The Lexington near Kings Cross in North London has great appeal in the current heat wave as it has one of the best air conditioning systems on the London gig circuit and it proved its worth tonight as we were treated to an expansive set from Eileen Jewell and her slick band delivering some 25 songs during an almost two hour set. A Boise, Idaho native Jewell has absorbed and interpreted a wide range of influences and she darted across various styles tonight with a mid-set blues-focussed section to promote her latest album ‘Down Hearted Blues’ with her well established and highly accomplished soulful crew of Jerry Miller on electric guitar, Shawn Supra on upright bass and bass guitar and drummer Jason Beek.
She kicked off with the album opener, Charles Sheffield’s ‘It’s Your Voodoo Working’, the voodoo in the title hinting at the New Orleans vibe running through the track which showcased her silky powerful vocals. Next up was the timely ‘Too Hot to Sleep’, an exhortation to carry on carousing whilst the temperature rules out sleep as an option. The first dozen tracks were concise, as if an early 1960s producer had forbidden anything to head past the 3 minute mark. Jewell is a consummate presence on stage with brief but apt intros to the songs and she clearly enjoyed the crowd’s buzzing reception with many long term fans calling out requests for her back catalogue. Several tracks in the first half of the set had a Shadows-like guitar riff pulsing through them and lead guitarist Jerry Miller was throughout a dynamic presence. There was a Loretta Lyn cover, ‘You Wanna Give Me A Lift’, the country blues sound of ‘Warning Signs’, a song she said was about what she called ‘ a creepy guy’ and ‘Rich Man’s World’, another fast paced cut from her early career. The influences or shared styles of Jewell’s self-penned songs are numerous. Some recall a slightly less radical Lindi Ortega or Margo Price. ‘In The End’ has a strong melody reminiscent of Emmylou Harris in Red Dirt Girl mode whilst ‘Back to Dallas’, from her debut album, 2006’s ‘Boundary County’ was cast from a rockier mould. ‘Santa Fe’ had a slower tempo to place the poignant lyrics more centrally.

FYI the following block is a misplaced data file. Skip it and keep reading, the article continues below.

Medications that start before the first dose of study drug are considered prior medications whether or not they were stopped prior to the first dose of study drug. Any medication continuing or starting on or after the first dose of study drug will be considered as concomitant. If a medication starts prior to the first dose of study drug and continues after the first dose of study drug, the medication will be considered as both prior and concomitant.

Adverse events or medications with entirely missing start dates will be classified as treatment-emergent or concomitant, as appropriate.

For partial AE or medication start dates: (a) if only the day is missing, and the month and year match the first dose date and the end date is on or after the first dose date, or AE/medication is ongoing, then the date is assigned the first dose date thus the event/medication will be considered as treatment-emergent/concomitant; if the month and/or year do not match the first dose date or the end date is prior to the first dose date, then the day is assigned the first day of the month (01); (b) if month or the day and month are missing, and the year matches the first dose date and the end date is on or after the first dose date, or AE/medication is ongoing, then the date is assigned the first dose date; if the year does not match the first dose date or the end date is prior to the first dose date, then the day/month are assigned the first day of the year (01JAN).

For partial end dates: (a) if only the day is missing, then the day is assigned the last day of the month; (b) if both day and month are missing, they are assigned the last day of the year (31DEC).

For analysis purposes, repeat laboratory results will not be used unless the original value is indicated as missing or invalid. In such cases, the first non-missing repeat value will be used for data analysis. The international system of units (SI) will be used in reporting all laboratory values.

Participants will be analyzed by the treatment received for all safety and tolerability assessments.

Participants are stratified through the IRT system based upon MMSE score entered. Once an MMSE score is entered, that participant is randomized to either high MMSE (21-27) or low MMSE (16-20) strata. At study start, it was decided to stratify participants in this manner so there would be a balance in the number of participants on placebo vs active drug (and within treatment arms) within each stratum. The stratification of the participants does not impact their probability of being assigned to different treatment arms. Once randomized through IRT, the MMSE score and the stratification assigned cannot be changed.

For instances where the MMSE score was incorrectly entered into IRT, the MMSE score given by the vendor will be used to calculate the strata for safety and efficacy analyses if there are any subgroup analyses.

There was then a marked shift in style as Jewell offered a swathe of blues numbers. She chose some classic standards which are relatively placeless and timeless, lyrically Spartan and focusing on the most basic feelings and moods, in contrast to her own lyrics which tend to have more detailed narratives and specific places to locate them. She described her ‘life lessons’ learned from Bessie Smith’s purity of lyrical message and how she unearthed Willie Dixon via her father’s extensive LP collection (Dixon’s ‘You’ll Be Mine’ and ‘You Know My Love’ were both featured, the latter the most expansive track of the night showcasing the talent of each member at the close the set). Other blues standards included Big Maybelle’s ‘Don’t Leave Poor Me’, Lonnie Johnson’s stripped back ‘Another Night to Cry’, Memphis Minnie’s ‘Nothing in Rambling’ – one of the earliest known tracks played on electric guitar – and Bessie Smith’s ‘High Shelf Blues’; the high shelf being where the alcohol is kept! There was a stark contrast in the first encore of ‘Songbird’, played solo as a tender country folk song and the first time she really opened up about her current life offstage as it was dedicated to her four year old daughter Mavis who accompanies her on the tours.
The support act was Michele Stodart, a prolific performer in London often cropping up without The Magic Numbers, the group which brought her to prominence. She showcased her solo album ‘Pieces’ with the highlight the melodic genre-crossing ballad ‘Something about You’.